By Jeryl L. Olson and Craig B. Simonsen

In United States v. DTE Energy Company, Docket No. 10-13101 (E.D. MI, Aug. 23, 2011), Judge Bernard Friedman recently found for the defendant, DTE Energy Company (DTE) in a New Source Review (NSR) permit dispute.  In the complaint, the United States alleged that DTE violated the Clean Air Act (CAA) and the State of Michigan’s approved State Implementation Plan (SIP).

The primary issue was whether DTE violated the CAA by renovating electric utility steam generating units (units) without first obtaining a NSR permit from the Michigan Department of Environmental Quality (MDEQ). The United States contended that a permit was required because the renovations constituted a “major modification” of the units. DTE contended that no permit was required because it abided by all statutory and regulatory obligations.

A major modification is defined as a physical change at a major stationary source or a change in the method of operation that results in a significant net emissions increase. The 2002 NSR rules, as adopted by the U.S. Environmental Protection Agency (EPA) in 2002, and which were incorporated into the Michigan SIP, regulate that a project is a major modification for a regulated pollutant if it causes both a significant emissions increase and a significant net emissions increase. 40 C.F.R. § 52.21(a)(2)(iv).

A project “is not a major modification if it does not cause a significant emissions increase.” Under the 2002 NSR rules, if a source operator determines that its project does not constitute a major modification, it may commence its project without an NSR permit subject to certain post-project emissions monitoring requirements.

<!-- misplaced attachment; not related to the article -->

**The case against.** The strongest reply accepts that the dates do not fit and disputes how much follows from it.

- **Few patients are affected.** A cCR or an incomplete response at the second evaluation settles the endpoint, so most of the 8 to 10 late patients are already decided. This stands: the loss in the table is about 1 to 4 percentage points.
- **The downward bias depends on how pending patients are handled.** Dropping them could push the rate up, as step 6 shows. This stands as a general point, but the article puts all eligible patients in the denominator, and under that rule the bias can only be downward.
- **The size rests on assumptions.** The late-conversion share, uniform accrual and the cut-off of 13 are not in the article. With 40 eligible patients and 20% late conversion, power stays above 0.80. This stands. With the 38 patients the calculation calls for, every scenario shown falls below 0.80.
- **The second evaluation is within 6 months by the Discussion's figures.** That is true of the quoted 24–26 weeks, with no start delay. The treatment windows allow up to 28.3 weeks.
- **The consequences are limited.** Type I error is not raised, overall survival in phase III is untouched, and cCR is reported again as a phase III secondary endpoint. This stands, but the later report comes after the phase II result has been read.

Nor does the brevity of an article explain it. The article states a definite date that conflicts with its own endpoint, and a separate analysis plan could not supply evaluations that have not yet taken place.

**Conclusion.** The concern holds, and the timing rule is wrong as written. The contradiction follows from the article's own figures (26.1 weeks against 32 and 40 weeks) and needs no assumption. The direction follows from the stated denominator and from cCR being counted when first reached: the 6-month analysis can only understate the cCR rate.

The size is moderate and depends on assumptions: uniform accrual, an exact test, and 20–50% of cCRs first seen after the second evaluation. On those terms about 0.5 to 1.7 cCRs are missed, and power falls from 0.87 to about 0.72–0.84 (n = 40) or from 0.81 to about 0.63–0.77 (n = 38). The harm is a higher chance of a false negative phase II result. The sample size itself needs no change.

In this case DTE mailed a pre-project Notice Letter to the MDEQ, informing the agency of the projects at issue. The Notice Letter predicted an annual post-project emissions increase, but asserted that the emissions increase was unrelated to the projects. According to the Court, the MDEQ did not question DTE’s notification.

DTE did not obtain a pre-construction permit.  It argued that it was not required to do so because the requirements were satisfied by projecting post-construction emissions, determining that those projections did not indicate a major modification, and then reporting the projections to the MDEQ in a notice letter. DTE argued “that so long as certain pre-project requirements are met, NSR is triggered only if the project in question causes an emissions increase, which then demonstrates that the project is per se a ‘major modification.’” “That determination, however, cannot be made until the completion of the first year for which such measurements are required.”

The District Court agreed with DTE, and granted summary judgment.